25. Laplanche, G.; Gadaud, P.; Bärsch, C.; Demtröder, K.; Reinhart, C.; Schreuer, J.; George, E.P. Elastic moduli and thermal expansion coefficients of medium-entropy subsystems of the CrMnFeCoNi high-entropy alloy. J. Alloys Compd. 2018, 746, 244–255. [Google Scholar] [CrossRef]
  26. Wu, Z.; David, S.A.; Leonard, D.N.; Feng, Z.; Bei, H. Microstructures and mechanical properties of a welded CoCrFeMnNi high-entropy alloy. Sci. Technol. Weld. Join. 2018, 23, 585–595. [Google Scholar] [CrossRef]
Figure 1. Welding experiment setup: (a) TIG, (b) FSW and (c) tool goemetrie.
Figure 1. Welding experiment setup: (a) TIG, (b) FSW and (c) tool goemetrie.
Jmmp 06 00147 g001
Figure 2. Macros of the weld cross-section of the TIG welds for the HEA (a) and MEA (c), and the respective images of the X-ray radiographic inspection and surface images for the HEA (b) and MEA (d).
Figure 2. Macros of the weld cross-section of the TIG welds for the HEA (a) and MEA (c), and the respective images of the X-ray radiographic inspection and surface images for the HEA (b) and MEA (d).
Jmmp 06 00147 g002
Figure 3. Longitudinal and transversal residual stress profiles of the TIG welds of HEA at weld top (a) and root (b) side, and of the MEA at weld top (c) and root (d) side.
Figure 3. Longitudinal and transversal residual stress profiles of the TIG welds of HEA at weld top (a) and root (b) side, and of the MEA at weld top (c) and root (d) side.
Jmmp 06 00147 g003
Figure 4. Macros of the weld cross-section of the friction stir welds for the HEA (a) and MEA (c), and the respective images of the X-ray radiographic inspection and surface images for the HEA (b) and MEA (d).
Figure 4. Macros of the weld cross-section of the friction stir welds for the HEA (a) and MEA (c), and the respective images of the X-ray radiographic inspection and surface images for the HEA (b) and MEA (d).
Jmmp 06 00147 g004
Figure 5. Longitudinal and transversal residual stress profiles of the friction stir welds of HEA at weld top (a) and root (b) side, and of the MEA at weld top (c) and root (d) side.
Figure 5. Longitudinal and transversal residual stress profiles of the friction stir welds of HEA at weld top (a) and root (b) side, and of the MEA at weld top (c) and root (d) side.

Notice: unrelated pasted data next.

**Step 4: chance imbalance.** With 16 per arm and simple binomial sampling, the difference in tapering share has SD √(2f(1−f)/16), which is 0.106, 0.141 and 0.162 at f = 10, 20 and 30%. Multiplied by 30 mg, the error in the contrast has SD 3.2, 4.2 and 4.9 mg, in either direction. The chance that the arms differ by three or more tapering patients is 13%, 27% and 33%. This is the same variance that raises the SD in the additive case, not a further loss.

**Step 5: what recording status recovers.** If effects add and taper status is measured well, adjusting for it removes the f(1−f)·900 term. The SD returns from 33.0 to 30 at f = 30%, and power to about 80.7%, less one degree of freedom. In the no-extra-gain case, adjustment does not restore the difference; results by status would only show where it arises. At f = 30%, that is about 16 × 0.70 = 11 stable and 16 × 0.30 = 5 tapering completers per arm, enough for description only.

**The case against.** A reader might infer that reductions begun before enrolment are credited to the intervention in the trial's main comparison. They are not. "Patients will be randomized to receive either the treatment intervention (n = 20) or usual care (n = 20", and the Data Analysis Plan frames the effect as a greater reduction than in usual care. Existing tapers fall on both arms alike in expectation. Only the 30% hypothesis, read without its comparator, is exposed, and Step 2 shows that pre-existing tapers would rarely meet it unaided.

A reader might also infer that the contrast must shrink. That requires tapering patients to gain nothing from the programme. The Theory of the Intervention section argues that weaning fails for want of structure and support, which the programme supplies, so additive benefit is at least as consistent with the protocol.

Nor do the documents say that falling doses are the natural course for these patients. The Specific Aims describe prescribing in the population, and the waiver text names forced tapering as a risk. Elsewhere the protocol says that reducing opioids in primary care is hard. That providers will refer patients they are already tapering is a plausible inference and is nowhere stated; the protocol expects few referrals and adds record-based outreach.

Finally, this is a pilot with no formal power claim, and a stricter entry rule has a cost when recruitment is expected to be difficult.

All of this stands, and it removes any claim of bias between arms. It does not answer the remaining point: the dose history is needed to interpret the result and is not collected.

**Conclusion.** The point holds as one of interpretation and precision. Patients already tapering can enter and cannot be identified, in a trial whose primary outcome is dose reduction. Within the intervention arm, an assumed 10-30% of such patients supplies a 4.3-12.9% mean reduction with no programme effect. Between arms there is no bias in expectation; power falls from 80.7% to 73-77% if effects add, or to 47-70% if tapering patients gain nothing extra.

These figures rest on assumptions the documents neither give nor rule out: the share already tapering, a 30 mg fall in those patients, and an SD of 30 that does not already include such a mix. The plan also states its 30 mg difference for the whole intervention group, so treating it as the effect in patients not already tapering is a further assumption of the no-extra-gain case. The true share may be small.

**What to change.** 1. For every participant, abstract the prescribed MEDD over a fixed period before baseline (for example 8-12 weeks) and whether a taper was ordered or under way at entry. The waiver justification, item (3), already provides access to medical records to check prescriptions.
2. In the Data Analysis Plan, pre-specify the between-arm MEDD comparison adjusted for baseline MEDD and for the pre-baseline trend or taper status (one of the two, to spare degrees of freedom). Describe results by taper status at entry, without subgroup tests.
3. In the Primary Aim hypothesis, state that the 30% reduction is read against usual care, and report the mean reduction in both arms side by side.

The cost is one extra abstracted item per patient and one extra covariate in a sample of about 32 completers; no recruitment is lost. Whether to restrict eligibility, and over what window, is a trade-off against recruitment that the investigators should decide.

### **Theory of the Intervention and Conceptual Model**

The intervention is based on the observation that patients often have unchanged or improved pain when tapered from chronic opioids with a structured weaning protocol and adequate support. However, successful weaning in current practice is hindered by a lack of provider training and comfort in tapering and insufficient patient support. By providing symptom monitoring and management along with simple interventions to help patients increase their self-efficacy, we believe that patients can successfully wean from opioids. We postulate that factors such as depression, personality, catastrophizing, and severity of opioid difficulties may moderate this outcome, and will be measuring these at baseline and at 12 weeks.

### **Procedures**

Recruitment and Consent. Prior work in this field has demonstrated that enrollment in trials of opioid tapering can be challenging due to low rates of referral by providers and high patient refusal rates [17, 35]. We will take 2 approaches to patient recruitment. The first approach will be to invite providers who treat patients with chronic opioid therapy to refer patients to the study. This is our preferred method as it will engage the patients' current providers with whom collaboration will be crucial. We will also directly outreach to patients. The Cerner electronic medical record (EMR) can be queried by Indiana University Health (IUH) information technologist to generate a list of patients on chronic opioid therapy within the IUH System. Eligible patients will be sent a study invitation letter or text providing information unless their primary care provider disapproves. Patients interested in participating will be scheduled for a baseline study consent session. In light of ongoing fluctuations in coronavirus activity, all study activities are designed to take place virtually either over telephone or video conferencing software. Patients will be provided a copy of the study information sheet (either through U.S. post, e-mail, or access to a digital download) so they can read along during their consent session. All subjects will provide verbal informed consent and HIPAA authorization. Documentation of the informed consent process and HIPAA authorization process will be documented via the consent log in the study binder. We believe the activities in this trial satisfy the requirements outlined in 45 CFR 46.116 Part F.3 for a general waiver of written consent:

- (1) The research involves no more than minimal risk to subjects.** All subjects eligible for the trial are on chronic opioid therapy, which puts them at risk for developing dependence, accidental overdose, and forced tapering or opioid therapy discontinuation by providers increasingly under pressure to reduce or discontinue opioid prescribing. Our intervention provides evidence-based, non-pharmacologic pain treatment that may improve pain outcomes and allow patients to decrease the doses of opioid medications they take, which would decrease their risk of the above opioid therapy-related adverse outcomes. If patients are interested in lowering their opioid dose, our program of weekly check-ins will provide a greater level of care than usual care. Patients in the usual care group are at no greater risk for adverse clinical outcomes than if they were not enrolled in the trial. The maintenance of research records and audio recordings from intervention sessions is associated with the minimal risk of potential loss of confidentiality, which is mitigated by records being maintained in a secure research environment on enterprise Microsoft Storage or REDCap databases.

Jmmp 06 00147 g005
Table 1. Chemical composition and hardness (HV 0.5) of both alloys used in the welding experiments.
Table 1. Chemical composition and hardness (HV 0.5) of both alloys used in the welding experiments.
HEA19.720.719.720.119.9130 ± 3
MEA33.034.3--32.7187 ± 6
Table 2. Welding parameters for TIG welding tests.
Table 2. Welding parameters for TIG welding tests.
Basic Current Peak Current Arc VoltageShielding Gas
35 A90 A10 VI1-Ar/25 l × min−1
Pulse frequencyWelding speedHeat inputRoot shielding gas
4 Hz300 mm × min−10.133 kJ × mm−1R1-ArH-7.5
Electrode typeElectrode diameterArc length
WR022.4 mm2.5 mm
Table 3. FSW parameters.
Table 3. FSW parameters.
Rotation SpeedWelding SpeedInclination Angle
3000 min−1100 mm × min−1
Test implementationShielding gasTool material
Position controlledNo shielding gasW-alloy with
1.5 wt% La2O3
Table 4. Parameters for XRD residual stress analysis.
Table 4. Parameters for XRD residual stress analysis.
Measuring ModeRadiationDetectorDiffraction Line2Θ Angle
sin2ψMn-KαLinear solid-state (311)156°
Collimator ᴓTube powerψ–tiltingψ-stepMeasuring time
3 mm30 kV/6.7 mA0° bis ± 45°92 s
Publisher’s Note: MDPI stays neutral with regard to jurisdictional claims in published maps and institutional affiliations.

Share and Cite

MDPI and ACS Style

Richter, T.; Schroepfer, D.; Rhode, M. Residual Stresses in a High- and a Medium-Entropy Alloy due to TIG and Friction Stir Welding. J. Manuf. Mater. Process. 2022, 6, 147.

AMA Style

Richter T, Schroepfer D, Rhode M. Residual Stresses in a High- and a Medium-Entropy Alloy due to TIG and Friction Stir Welding. Journal of Manufacturing and Materials Processing. 2022; 6(6):147.

Chicago/Turabian Style

Richter, Tim, Dirk Schroepfer, and Michael Rhode. 2022. "Residual Stresses in a High- and a Medium-Entropy Alloy due to TIG and Friction Stir Welding" Journal of Manufacturing and Materials Processing 6, no. 6: 147.

Article Metrics

Back to TopTop